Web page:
New Growth in English Oak and Almond Tree

Some days ago, new buds had developed in my English Oak and Almond Tree seedling. I was especially glad about the Almond seedling, because the leaves had turned quite red due to the amount and heat of the sun on my balcony. Of both species, I only have one, so new leaves means they are still going to live.

I’ve started with new almond seedlings, though. They are still in the soaking phase. Fingers crossed for more little almond trees.


Close-Ups of Leaves


Last week, I got the macro lense I had ordered primarily for my RaspberryPi Camera Module, but it is actually a lense to use with your smart phone. I will have to create some kind of an adapter to use it with the RPi.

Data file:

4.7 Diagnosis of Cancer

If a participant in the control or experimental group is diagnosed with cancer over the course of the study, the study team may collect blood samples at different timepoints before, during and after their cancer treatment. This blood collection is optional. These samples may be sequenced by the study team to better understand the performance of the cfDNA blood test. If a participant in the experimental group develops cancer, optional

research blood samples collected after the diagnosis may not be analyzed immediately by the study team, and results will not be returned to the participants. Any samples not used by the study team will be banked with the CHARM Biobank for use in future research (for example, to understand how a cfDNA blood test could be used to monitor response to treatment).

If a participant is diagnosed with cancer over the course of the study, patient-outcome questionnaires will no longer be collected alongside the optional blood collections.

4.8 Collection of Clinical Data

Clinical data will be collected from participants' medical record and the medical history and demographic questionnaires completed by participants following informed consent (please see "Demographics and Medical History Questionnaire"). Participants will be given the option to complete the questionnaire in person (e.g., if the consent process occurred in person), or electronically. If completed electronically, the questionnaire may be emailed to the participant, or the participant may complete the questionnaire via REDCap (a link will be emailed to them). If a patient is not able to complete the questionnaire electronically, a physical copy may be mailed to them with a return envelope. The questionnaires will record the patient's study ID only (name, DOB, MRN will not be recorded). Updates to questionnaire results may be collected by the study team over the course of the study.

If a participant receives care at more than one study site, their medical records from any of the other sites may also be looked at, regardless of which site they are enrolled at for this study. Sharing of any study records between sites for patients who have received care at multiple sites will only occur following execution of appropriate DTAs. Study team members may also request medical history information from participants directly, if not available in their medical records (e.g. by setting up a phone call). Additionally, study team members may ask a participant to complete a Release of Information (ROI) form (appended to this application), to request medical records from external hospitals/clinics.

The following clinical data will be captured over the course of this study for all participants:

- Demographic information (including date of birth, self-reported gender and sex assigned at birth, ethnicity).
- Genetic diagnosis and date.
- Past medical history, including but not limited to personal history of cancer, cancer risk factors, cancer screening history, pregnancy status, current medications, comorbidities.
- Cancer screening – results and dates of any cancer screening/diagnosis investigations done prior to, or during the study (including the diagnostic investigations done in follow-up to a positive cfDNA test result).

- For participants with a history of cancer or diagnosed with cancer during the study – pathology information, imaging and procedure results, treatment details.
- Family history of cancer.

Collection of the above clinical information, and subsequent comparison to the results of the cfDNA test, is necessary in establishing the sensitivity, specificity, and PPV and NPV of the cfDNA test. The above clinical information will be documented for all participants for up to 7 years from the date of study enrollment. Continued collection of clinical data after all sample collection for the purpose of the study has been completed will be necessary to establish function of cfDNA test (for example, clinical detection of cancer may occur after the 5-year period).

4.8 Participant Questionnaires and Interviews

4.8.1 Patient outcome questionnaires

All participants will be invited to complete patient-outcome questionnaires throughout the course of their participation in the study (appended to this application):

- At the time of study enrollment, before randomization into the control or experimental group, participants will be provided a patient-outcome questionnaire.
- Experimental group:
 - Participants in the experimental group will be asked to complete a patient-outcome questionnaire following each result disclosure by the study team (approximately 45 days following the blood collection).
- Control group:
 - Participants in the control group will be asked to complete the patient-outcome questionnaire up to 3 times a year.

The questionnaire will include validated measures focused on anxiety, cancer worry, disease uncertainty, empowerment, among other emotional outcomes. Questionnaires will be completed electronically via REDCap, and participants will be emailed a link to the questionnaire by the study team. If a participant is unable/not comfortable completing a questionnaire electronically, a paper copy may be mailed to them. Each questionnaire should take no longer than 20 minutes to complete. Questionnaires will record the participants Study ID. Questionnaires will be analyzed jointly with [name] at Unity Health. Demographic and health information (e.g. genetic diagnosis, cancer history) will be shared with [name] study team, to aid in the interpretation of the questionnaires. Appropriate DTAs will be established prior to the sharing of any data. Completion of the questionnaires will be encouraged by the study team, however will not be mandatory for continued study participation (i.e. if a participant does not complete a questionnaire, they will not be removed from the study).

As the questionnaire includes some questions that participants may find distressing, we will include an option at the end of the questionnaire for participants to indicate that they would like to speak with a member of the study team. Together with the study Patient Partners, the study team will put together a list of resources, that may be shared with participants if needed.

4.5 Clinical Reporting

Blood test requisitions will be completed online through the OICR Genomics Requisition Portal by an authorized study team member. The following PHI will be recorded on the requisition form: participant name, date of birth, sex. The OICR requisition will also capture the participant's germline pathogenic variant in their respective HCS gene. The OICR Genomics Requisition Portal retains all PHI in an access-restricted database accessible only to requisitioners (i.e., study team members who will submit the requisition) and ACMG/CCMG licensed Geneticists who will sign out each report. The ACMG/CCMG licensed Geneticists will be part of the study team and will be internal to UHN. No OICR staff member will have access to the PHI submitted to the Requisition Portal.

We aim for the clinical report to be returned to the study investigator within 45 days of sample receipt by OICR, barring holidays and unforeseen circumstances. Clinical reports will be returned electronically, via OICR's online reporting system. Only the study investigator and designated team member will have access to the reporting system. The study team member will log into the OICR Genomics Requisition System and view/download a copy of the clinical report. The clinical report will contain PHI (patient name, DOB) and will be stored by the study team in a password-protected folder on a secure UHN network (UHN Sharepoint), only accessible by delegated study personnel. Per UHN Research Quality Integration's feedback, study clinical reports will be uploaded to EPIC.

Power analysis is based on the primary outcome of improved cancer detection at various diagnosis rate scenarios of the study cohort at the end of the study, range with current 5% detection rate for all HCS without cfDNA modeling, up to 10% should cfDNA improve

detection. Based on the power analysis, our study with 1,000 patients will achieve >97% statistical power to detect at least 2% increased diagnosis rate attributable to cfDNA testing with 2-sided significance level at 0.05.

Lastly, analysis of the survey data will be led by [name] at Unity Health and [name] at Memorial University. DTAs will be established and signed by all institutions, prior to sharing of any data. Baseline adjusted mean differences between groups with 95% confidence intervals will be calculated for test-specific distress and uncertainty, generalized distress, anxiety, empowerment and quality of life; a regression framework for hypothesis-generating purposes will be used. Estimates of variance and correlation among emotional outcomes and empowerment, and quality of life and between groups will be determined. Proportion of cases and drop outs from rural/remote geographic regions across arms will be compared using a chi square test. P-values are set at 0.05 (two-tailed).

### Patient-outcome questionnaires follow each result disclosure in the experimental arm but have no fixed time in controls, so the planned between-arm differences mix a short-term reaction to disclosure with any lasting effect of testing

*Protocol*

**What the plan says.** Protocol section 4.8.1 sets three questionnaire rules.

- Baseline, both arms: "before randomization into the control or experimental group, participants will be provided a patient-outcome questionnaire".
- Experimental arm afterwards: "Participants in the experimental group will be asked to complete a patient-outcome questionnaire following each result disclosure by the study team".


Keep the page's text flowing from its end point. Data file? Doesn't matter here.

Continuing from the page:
So, today I took some amazing (at least I think so) pictures of some of my seedlings:

Some Thoughts about Seeds

Where to get seeds to grow trees from

Risking to state the obvious, I’m just going to say: Don’t buy seeds for trees that either grow in your neighborhood or you can buy fruits of. If you want to try and grow trees from local species, just go on a walk and collect them. If you are into bonsai, you might spot a nice example of an interestingly shaped tree which can inspire you on how to shape your bonsai tree. If you’re more interested in exotic trees, don’t go and buy seeds online. Go to your supermarket and buy the fruit. First of all, you can enjoy the fruit AND you get the seeds which makes it more of a holistic experience (without wanting to sound overly esoteric here). I imagine that when you try to grow trees with children, that it is an interesting experience for them as well to see where the seeds come from and what you can use them for. Obviously, this method only works for fruits, because with nuts the fruit IS the seed. Then just buy/ collect some more (hazelnuts, chestnuts), eat some and use the rest for breeding.